124. Pop M. Genome assembly reborn: recent computational challenges. Brief Bioinform. 2009;10(4):354–66Google Scholar
  125. Davids M, Hugenholtz F, Martins Dos Santos V, Smidt H, Kleerebezem M, et al. Functional profiling of unfamiliar microbial communities using a validated de novo assembly metatranscriptome pipeline. PLoS One. 2016;11(1)Google Scholar
  126. Namiki T, Hachiya T, Tanaka H, Sakakibara Y. MetaVelvet: an extension of velvet assembler to de novo metagenome assembly from short sequence reads. Nucleic Acids Res. 2012;40(20)Google Scholar
  127. Wu Y-W, Tsang Y-H, Tringe SG, Simmons BA, Singer SW. Maxbin: an automated binning method to recover individual genomes from metagenomes using an expectation-maximization algorithm. Microbiome. 2014;2(26)Google Scholar
  128. Yang B, Peng Y, Leung HC-M, Yiu S-M, Chen J-C, et al. Unsupervised binning of environmental genomic fragments based on an error robust selection of l-mers. BMC Bioinformatics. 2010;(11)Google Scholar
  129. Parks DH, Imelfort M, Skennerton CT, Hugenholtz P, Tyson GW. CheckM: assessing the quality of microbial genomes recovered from isolates, single cells, and metagenomes. Genome Res. 2015;25(7):1043–55Google Scholar
  130. Huson DH, Auch AF, Qi J, Schuster SC. MEGAN analysis of metagenomic data. Genome Res. 2007;17(3):377–86Google Scholar
  131. Wood DE, Salzberg SL. Kraken: ultrafast metagenomic sequence classification using exact alignments. Genome Biol. 2014;15(46)Google Scholar
  132. McHardy AC, Martin HG, Tsirigos A, Hugenholtz P, Rigoutsos I. Accurate phylogenetic classification of variable-length DNA fragments. Nat Methods. 2007;4(1):63–72Google Scholar
  133. Lindgreen S, Adair KL, Gardner PP. An evaluation of the accuracy and speed of metagenome analysis tools. Sci Rep. 2016;6Google Scholar
  134. Hyatt D, Chen GL, Locascio PF, Land ML, Larimer FW, et al. Prodigal: prokaryotic gene recognition and translation initiation site identification. BMC Bioinformatics. 2010;11Google Scholar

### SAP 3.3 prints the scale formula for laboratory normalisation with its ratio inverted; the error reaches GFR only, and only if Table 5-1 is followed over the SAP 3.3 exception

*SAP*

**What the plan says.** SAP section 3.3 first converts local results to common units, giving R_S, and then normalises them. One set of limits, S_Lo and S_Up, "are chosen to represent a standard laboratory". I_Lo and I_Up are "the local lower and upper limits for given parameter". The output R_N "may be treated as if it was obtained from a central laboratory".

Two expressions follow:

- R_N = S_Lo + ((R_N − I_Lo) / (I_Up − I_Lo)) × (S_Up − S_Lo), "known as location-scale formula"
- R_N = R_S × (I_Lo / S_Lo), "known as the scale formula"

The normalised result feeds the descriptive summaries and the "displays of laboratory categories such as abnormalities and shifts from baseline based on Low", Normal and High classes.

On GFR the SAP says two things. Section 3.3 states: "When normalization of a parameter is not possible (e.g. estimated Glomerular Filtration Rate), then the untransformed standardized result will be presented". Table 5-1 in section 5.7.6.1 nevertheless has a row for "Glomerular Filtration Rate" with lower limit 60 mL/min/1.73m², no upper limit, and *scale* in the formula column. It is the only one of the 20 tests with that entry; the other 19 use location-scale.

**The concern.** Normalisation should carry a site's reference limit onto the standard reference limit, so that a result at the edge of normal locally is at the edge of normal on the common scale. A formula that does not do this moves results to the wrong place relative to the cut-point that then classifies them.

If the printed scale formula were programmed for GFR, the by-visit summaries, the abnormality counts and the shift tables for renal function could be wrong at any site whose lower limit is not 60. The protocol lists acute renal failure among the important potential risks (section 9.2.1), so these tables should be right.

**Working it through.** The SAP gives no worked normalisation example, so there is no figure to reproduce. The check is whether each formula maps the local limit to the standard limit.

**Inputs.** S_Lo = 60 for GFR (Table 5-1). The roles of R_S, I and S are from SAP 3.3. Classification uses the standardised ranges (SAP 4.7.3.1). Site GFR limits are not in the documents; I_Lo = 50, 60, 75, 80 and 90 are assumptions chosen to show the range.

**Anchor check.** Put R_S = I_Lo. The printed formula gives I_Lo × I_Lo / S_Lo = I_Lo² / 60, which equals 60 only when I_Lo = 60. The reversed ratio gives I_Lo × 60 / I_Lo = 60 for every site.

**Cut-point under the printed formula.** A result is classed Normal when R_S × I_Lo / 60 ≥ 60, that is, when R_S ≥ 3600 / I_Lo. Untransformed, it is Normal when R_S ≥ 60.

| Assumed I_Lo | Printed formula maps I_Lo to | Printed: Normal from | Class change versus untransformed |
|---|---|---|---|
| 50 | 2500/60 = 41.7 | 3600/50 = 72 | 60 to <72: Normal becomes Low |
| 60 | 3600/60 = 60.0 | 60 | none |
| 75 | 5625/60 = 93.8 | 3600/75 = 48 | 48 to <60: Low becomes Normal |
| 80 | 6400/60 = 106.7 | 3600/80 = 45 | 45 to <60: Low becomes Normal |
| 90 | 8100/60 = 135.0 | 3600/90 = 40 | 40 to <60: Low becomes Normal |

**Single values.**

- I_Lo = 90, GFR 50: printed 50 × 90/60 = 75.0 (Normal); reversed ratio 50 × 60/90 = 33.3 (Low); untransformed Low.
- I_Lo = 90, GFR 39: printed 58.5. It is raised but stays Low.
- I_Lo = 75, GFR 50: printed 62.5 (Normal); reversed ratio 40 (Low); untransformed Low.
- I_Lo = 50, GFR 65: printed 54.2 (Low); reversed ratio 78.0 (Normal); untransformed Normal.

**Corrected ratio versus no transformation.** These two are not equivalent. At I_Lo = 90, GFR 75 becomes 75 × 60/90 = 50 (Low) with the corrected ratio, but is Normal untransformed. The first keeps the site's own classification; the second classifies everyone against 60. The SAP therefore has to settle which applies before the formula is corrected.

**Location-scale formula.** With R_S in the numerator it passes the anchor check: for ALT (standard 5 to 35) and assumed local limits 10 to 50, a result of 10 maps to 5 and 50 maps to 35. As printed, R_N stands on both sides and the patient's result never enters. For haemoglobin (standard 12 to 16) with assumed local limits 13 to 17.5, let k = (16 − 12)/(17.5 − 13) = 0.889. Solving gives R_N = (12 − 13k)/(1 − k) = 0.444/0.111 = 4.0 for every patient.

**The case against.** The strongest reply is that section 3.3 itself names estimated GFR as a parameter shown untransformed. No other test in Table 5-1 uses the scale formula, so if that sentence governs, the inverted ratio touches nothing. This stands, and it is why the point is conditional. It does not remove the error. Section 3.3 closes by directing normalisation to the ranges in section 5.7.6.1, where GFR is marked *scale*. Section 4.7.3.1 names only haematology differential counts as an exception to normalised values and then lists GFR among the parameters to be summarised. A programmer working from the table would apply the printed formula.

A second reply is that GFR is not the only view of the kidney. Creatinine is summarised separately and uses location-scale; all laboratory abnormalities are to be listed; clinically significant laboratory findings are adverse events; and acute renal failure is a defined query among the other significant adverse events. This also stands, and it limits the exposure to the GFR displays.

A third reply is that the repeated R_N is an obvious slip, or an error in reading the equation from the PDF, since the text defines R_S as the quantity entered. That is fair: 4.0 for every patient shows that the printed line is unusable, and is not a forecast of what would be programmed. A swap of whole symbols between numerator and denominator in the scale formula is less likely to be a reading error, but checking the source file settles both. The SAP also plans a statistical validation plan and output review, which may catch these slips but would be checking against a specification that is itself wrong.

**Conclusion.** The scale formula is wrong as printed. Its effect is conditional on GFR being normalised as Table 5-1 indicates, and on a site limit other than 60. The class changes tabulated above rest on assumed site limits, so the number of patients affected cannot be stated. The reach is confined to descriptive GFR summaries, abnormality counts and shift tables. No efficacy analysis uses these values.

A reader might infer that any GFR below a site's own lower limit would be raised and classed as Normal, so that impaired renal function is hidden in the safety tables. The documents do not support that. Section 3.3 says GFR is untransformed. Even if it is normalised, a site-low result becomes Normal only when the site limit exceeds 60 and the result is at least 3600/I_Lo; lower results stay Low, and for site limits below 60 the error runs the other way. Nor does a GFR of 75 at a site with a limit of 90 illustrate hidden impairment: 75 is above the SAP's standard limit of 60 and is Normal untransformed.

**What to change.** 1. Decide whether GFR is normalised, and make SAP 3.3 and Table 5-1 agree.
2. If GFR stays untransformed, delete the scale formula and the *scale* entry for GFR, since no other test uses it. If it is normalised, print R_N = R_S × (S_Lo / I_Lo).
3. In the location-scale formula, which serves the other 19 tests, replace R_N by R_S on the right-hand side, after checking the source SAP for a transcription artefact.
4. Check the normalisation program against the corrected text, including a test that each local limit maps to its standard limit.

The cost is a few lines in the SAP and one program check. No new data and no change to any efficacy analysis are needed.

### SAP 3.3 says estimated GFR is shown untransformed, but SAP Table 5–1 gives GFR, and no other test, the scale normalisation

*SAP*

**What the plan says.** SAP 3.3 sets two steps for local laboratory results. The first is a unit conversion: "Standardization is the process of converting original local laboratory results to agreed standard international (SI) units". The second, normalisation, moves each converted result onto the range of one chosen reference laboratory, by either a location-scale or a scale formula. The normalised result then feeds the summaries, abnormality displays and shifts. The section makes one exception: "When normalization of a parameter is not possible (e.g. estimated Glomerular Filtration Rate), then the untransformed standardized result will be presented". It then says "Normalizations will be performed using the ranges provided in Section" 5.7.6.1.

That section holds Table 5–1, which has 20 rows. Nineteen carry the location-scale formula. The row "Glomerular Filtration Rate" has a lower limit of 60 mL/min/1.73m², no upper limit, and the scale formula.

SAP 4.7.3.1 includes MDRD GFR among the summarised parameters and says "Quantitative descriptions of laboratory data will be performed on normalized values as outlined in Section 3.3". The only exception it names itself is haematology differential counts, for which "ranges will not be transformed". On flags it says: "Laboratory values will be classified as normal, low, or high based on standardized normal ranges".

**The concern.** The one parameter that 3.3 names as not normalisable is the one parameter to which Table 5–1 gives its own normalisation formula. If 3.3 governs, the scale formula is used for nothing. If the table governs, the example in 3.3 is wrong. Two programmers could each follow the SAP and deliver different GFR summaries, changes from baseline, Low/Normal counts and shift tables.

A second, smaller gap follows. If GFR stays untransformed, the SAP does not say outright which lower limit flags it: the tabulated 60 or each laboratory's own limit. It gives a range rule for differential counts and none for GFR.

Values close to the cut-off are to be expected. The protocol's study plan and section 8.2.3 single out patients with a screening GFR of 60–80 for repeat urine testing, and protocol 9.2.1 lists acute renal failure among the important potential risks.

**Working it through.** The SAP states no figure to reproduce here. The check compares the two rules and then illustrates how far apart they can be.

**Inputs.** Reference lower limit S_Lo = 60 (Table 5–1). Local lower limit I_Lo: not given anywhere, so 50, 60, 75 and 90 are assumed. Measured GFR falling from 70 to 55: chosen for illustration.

135. Tatusov RL, Galperin MY, Natale DA, Koonin EV. The COG database: a tool for genome-scale analysis of protein functions and evolution. Nucleic Acids Res. 2000;28(1):33–36Google Scholar
  136. Claudel-Renard C, Chevalet C, Faraut T. Khan D: enzyme-specific profiles for genome annotation - PRIAM. Nucleic Acids Res. 2003;31(22):6633–9Google Scholar
  137. Karp PD, Paley S, Altman T. Data mining in the MetaCyc family of pathway databases. In: Data mining for systems biology: methods and protocols. Vol. 939. New York: Springer Science+Business Media; 2013. p. 183–200.View ArticleGoogle Scholar
  138. Lombard V, Golaconda Ramulu H, Drula E, Coutinho PM, Henrissat B. The carbohydrate-active enzymes database (CAZy) in 2013. Nucleic Acids Res. 2014;42 Database issue:D490–5Google Scholar
  139. Yin Y, Mao X, Yang J, Chen X, Mao F, et al. dbCAN: a web resource for automated carbohydrate-active enzyme annotation. Nucleic Acids Res. 2012;40 Web Server issue:w445–51Google Scholar
  140. The Gene Ontology Consortium. Gene ontology: tool for the unification of biology. Nat Genet. 2000;(25):25–9Google Scholar
  141. Hunter S, Jones P, Mitchell A, Apweiler R, Attwood TK, et al. InterPro in 2011: new developments in the family and domain prediction database. Nucleic Acids Res. 2012;40 Database issue:D306–12Google Scholar
  142. Radivojac P, Clark WT, Oron TR, Schnoes AM, Wittkop T, et al. A large-scale evaluation of computational protein function prediction. Nat Methods. 2013;10(3):221–7Google Scholar